American women put an average of 168 chemicals on their bodies each day, according to a nonprofit group, but two senators say federal regulations on personal care products have barely changed since the 1930s.
Senators Dianne Feinstein, D-California, and Susan Collins, R-Maine, introduced an amendment to the federal Food, Drug and Cosmetic Act that would give the Food and Drug Administration more power and oversight to regulate the chemicals men and women slather on their bodies every day. They’re calling it the Personal Care Products Safety Act.
“From shampoo to lotion, the use of personal care products is widespread, however, there are very few protections in place to ensure their safety,” Feinstein said in a statement.
The 98-page bill includes a system of registering personal care companies, their products and their ingredients, and it would require the FDA to review five chemicals that appear generally in personal care products each year to evaluate their safety. The first set of chemicals will likely be diazolidinyl urea, lead acetate, methylene glycol/formaldehyde, propyl paraben, quaternium-15, according to Feinstein’s office.
The senators worked with the Environmental Working Group, a nonprofit consumer health advocacy group that started the Skin Deep database about a decade ago. The Skin Deep database allows consumers to look up personal care products to learn what chemicals they contain, and whether those chemicals are associated with any health risks.
“These are basic tools that should have been granted to the FDA decades ago, but are only now being provided in the Feinstein-Collins bill,” said Scott Faber, Environmental Working Group’s vice president of government affairs. “Cosmetics are sort of the last unregulated area of consumer products law. I can’t overstate how little law is now on the books. The FDA virtually has no power to regulate the products we use everyday.”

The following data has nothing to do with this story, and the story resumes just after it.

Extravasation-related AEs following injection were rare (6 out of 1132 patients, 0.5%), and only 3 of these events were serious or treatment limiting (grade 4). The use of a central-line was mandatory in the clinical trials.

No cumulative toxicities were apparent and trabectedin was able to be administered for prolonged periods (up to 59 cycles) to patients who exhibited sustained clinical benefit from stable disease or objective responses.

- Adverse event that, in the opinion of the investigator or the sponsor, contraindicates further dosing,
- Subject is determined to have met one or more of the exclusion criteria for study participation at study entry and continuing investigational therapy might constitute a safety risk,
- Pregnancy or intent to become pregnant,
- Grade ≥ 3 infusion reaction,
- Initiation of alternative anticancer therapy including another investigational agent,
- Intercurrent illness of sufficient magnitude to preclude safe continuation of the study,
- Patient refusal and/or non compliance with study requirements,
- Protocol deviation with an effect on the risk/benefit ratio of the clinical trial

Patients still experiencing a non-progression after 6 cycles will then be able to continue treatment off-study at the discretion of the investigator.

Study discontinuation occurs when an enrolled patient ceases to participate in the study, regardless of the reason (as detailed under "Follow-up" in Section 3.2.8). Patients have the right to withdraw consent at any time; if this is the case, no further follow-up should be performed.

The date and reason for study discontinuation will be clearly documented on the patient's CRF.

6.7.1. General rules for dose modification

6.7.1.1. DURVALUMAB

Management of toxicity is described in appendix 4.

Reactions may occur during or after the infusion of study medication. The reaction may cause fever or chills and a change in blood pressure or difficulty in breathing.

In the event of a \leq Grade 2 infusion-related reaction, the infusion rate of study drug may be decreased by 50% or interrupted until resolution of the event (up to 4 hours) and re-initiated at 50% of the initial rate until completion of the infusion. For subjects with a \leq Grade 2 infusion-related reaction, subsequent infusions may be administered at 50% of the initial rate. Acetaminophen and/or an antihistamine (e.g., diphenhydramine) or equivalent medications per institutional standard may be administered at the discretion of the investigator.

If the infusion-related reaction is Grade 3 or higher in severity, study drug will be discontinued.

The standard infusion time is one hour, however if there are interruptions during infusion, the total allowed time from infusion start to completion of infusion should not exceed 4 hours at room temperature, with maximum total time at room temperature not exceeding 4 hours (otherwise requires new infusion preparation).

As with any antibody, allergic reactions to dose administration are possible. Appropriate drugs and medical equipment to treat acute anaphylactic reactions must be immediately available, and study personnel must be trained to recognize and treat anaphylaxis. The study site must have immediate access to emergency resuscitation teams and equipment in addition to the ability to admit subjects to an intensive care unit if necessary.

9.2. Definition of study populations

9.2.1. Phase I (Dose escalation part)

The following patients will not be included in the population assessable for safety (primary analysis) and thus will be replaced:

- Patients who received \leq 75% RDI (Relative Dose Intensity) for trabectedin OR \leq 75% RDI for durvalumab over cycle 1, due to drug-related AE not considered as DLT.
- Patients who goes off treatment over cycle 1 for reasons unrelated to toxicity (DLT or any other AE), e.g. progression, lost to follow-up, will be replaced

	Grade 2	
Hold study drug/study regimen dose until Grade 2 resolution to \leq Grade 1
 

According to the Environmental Working Group, women use an average of 12 products a day, containing 168 different chemicals. Men use fewer products, but still put 85 chemicals on their bodies. Teens on average use 17 personal care products a day, according to the group, which tested 20 teens’ blood and urine seven years ago to find out which chemicals from these products were ending up in their bodies. They said they found 16 hormone-altering chemicals, including parabens and phthalates.
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“Many if not most of these chemicals are probably safe,” Faber said. “We can’t know for sure because they haven’t been subject to any kind of review by a third party.”
Faber said attempts to give the FDA more authority over cosmetics date back to the Eisenhower administration, but they were unsuccessful. This time, industry leaders including Johnson and Johnson, Revlon and Personal Care Products Council, the industry trade group, have come out to say they support the bill.
“While we believe our products are the safest category that FDA regulates, we also believe well-crafted, science-based reforms will enhance industry’s ability to innovate and further strengthenconsumer confidence in the products they trust and use every day,” the Personal Care Products Council said in a statement. “The current patchwork regulatory approach with varying state bills does not achieve this goal.”
The FDA said it cannot comment on proposed legislation.